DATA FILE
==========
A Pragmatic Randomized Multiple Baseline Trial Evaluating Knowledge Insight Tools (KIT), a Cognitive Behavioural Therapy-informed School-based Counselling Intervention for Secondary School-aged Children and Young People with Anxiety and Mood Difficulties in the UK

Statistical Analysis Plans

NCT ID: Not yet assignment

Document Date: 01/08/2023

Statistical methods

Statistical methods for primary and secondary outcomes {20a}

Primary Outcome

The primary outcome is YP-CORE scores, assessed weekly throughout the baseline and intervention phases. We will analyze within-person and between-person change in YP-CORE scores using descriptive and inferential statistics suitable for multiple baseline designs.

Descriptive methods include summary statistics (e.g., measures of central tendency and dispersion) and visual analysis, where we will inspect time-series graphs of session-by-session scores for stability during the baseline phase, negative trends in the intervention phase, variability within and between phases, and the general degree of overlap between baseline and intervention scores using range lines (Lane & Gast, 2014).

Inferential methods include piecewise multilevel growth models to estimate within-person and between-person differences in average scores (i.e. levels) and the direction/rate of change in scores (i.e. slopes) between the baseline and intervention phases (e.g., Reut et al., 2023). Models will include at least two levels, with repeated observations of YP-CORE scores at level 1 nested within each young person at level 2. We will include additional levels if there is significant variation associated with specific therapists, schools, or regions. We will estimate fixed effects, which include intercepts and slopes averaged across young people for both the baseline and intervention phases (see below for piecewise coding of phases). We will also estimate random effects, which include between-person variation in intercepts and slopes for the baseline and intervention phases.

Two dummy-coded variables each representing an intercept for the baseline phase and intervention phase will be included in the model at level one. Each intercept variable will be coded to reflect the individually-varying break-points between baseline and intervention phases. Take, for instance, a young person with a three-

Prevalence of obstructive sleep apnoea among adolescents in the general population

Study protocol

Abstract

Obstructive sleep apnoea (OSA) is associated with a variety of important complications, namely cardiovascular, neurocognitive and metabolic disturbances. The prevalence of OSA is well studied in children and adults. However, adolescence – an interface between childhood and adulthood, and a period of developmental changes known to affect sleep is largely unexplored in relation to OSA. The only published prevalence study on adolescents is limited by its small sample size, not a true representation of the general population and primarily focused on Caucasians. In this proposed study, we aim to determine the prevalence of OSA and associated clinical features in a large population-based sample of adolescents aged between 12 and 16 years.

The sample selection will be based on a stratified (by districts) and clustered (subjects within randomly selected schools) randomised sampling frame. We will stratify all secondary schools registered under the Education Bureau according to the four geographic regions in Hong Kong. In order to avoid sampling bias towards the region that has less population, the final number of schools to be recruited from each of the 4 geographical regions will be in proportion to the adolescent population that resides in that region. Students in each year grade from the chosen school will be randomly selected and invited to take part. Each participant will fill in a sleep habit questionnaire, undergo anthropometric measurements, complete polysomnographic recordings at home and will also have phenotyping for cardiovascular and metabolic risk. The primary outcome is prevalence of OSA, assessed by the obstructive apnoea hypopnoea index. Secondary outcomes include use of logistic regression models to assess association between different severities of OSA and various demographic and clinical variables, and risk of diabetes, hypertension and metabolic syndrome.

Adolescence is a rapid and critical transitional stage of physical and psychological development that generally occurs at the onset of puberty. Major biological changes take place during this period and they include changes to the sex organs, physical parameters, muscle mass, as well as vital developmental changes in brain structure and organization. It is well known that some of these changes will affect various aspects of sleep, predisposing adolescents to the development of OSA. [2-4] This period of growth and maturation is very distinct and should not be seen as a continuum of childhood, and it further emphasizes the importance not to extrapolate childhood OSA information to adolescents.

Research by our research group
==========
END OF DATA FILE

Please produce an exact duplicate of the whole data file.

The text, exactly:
A Pragmatic Randomized Multiple Baseline Trial Evaluating Knowledge Insight Tools (KIT), a Cognitive Behavioural Therapy-informed School-based Counselling Intervention for Secondary School-aged Children and Young People with Anxiety and Mood Difficulties in the UK

Statistical Analysis Plans

NCT ID: Not yet assignment

Document Date: 01/08/2023

Statistical methods

Statistical methods for primary and secondary outcomes {20a}

Primary Outcome

The primary outcome is YP-CORE scores, assessed weekly throughout the baseline and intervention phases. We will analyze within-person and between-person change in YP-CORE scores using descriptive and inferential statistics suitable for multiple baseline designs.

Descriptive methods include summary statistics (e.g., measures of central tendency and dispersion) and visual analysis, where we will inspect time-series graphs of session-by-session scores for stability during the baseline phase, negative trends in the intervention phase, variability within and between phases, and the general degree of overlap between baseline and intervention scores using range lines (Lane & Gast, 2014).

Inferential methods include piecewise multilevel growth models to estimate within-person and between-person differences in average scores (i.e. levels) and the direction/rate of change in scores (i.e. slopes) between the baseline and intervention phases (e.g., Reut et al., 2023). Models will include at least two levels, with repeated observations of YP-CORE scores at level 1 nested within each young person at level 2. We will include additional levels if there is significant variation associated with specific therapists, schools, or regions. We will estimate fixed effects, which include intercepts and slopes averaged across young people for both the baseline and intervention phases (see below for piecewise coding of phases). We will also estimate random effects, which include between-person variation in intercepts and slopes for the baseline and intervention phases.

Two dummy-coded variables each representing an intercept for the baseline phase and intervention phase will be included in the model at level one. Each intercept variable will be coded to reflect the individually-varying break-points between baseline and intervention phases. Take, for instance, a young person with a three-

Prevalence of obstructive sleep apnoea among adolescents in the general population

Study protocol

Abstract

Obstructive sleep apnoea (OSA) is associated with a variety of important complications, namely cardiovascular, neurocognitive and metabolic disturbances. The prevalence of OSA is well studied in children and adults. However, adolescence – an interface between childhood and adulthood, and a period of developmental changes known to affect sleep is largely unexplored in relation to OSA. The only published prevalence study on adolescents is limited by its small sample size, not a true representation of the general population and primarily focused on Caucasians. In this proposed study, we aim to determine the prevalence of OSA and associated clinical features in a large population-based sample of adolescents aged between 12 and 16 years.

The sample selection will be based on a stratified (by districts) and clustered (subjects within randomly selected schools) randomised sampling frame. We will stratify all secondary schools registered under the Education Bureau according to the four geographic regions in Hong Kong. In order to avoid sampling bias towards the region that has less population, the final number of schools to be recruited from each of the 4 geographical regions will be in proportion to the adolescent population that resides in that region. Students in each year grade from the chosen school will be randomly selected and invited to take part. Each participant will fill in a sleep habit questionnaire, undergo anthropometric measurements, complete polysomnographic recordings at home and will also have phenotyping for cardiovascular and metabolic risk. The primary outcome is prevalence of OSA, assessed by the obstructive apnoea hypopnoea index. Secondary outcomes include use of logistic regression models to assess association between different severities of OSA and various demographic and clinical variables, and risk of diabetes, hypertension and metabolic syndrome.

Adolescence is a rapid and critical transitional stage of physical and psychological development that generally occurs at the onset of puberty. Major biological changes take place during this period and they include changes to the sex organs, physical parameters, muscle mass, as well as vital developmental changes in brain structure and organization. It is well known that some of these changes will affect various aspects of sleep, predisposing adolescents to the development of OSA. [2-4] This period of growth and maturation is very distinct and should not be seen as a continuum of childhood, and it further emphasizes the importance not to extrapolate childhood OSA information to adolescents.

Research by our research group